It is important to stress that the domain modeled here is not the ring
of integers modulo 32 but rather the restriction of the integer ring to the
interval *0*...*4294967295*, so that for example the query:

?- + 1 X 0.

will not admit a solution.

Using Twelf(X), we can write a modified version of `append`

that
takes into account the size of the list involved:

%use equality/rationals. item : type. list : rational -> type. a : type. b : type. ... nil : list 0. cons : item -> list N -> list (N + 1). append : list M -> list N -> list (M + N). append_nil : append nil L L. append_cons : append (cons X L1) L2 (cons X L3) <- append L1 L2 L3.

Type checking the definition of `append`

requires some algebraic manipulation. For example, validity of `append_nil`

depends on the identity
*0+M=M*.

Most classic Constraint Logic Programming (CLP) examples found in the literature can be easily translated to Twelf(X). We present here a simple mortgage calculator:

%use inequality/rationals. %% equality == : rational -> rational -> type. %infix none 1000 ==. id : X == X. %% mortgage payments mortgage : rational -> rational -> rational -> rational -> rational -> type. m0 : mortgage P T I MP B <- T > 0 <- 1 >= T <- Interest == T * P * I * 1/1200 <- B == P + Interest - (T * MP). m1 : mortgage P T I MP B <- T > 1 <- MI == P * I * 1/1200 <- mortgage (P + MI - MP) (T - 1) I MP B.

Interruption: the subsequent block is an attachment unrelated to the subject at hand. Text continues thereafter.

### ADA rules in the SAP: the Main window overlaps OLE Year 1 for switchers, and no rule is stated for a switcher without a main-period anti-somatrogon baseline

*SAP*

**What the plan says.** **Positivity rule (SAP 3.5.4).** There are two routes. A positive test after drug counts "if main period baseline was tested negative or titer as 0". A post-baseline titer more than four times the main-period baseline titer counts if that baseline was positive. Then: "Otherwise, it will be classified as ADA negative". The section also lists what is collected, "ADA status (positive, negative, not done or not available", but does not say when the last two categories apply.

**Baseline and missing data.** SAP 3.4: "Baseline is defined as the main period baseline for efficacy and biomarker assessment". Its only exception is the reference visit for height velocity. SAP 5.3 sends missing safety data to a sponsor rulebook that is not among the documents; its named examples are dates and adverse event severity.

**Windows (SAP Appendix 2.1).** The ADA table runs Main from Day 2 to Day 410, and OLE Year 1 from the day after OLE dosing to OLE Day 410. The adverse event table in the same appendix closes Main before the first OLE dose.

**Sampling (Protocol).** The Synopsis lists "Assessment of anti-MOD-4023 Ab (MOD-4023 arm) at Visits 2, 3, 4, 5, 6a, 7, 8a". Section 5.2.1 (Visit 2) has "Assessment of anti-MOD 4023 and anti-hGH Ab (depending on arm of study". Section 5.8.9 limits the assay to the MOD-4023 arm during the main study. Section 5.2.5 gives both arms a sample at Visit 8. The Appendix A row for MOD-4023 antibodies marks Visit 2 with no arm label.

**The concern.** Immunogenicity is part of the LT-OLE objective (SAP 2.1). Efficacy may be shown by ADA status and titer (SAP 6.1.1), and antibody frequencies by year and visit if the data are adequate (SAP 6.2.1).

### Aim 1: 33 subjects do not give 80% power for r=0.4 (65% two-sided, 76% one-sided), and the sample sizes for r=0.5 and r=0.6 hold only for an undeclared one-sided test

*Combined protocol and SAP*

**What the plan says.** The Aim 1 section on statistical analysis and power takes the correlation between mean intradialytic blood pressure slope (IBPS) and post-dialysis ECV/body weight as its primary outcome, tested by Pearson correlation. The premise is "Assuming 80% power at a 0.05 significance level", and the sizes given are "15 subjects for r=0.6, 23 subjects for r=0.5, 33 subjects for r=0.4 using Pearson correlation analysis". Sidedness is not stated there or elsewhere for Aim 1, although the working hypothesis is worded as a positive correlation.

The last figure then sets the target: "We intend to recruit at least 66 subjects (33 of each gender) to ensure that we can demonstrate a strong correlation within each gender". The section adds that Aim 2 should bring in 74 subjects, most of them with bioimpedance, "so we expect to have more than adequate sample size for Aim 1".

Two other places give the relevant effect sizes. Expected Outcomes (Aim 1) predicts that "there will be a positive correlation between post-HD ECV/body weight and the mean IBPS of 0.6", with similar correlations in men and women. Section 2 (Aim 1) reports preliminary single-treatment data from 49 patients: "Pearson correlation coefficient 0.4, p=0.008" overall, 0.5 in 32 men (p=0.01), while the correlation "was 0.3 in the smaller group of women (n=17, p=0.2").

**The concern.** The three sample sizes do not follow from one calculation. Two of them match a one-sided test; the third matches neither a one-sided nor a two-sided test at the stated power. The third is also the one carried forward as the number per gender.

This CLP program takes four parameters: the principal `P`

, the life
of the mortgage in months `T`

, the annual interest rate (%)
`I`

, the monthly payment `MP`

, and the outstanding balance
`B`

.

Finally, we use the string extensions to write a simple parser. Consider the following syntax for simple arithmetic expressions:

<expr> ::= <number> | <expr>+<expr> | <expr>-<expr> | <expr>*<expr> | (<expr>) <number> ::= <digit> | <digit><number> <digit> ::= 0 | 1 | 2 | 3 | 4 | 5 | 6 | 7 | 8 | 9

This can be translated quite directly into Twelf by constructing parsing
predicates `digit`

, `number`

, `expression`

as follows:

digit : string -> type. d0 : digit "0". d1 : digit "1". d2 : digit "2". d3 : digit "3". d4 : digit "4". d5 : digit "5". d6 : digit "6". d7 : digit "7". d8 : digit "8". d9 : digit "9". number : string -> type. nd : number X <- digit X. n++ : number (X ++ Y) <- digit X <- number Y. expression : string -> type. en : expression X <- number X. e* : expression (X ++ "*" ++ Y) <- expression X <- expression Y. e+ : expression (X ++ "+" ++ Y) <- expression X <- expression Y. e- : expression (X ++ "-" ++ Y) <- expression X <- expression Y. ep : expression ("(" ++ X ++ ")") <- expression X.

To ensure the consistency of the calculus, use of types defined by Twelf(X) extensions is restricted. Specifically, we do not allow them to be used as dynamic assumptions. This rules out meaningless (under the current operating semantics) goals like

?- 0 > 1 -> foo.

as well as meaningful, but intractable ones, such as

?- {X : rational} X * X >= 0

One important thing to keep in mind when using arithmetic is that this
currently is defined over the rationals, rather than the integers or the
set of natural numbers. While in many applications this is of no
consequence, it might generate in some cases surprising results. While
it is certainly possible to define the characteristic function of the
integer subset (see the content of `clp-examples/integers/`

in the
distribution) and use this to enforce all computations to take place in
the intended domains, this introduces a big performance penalty and
should in general be avoided.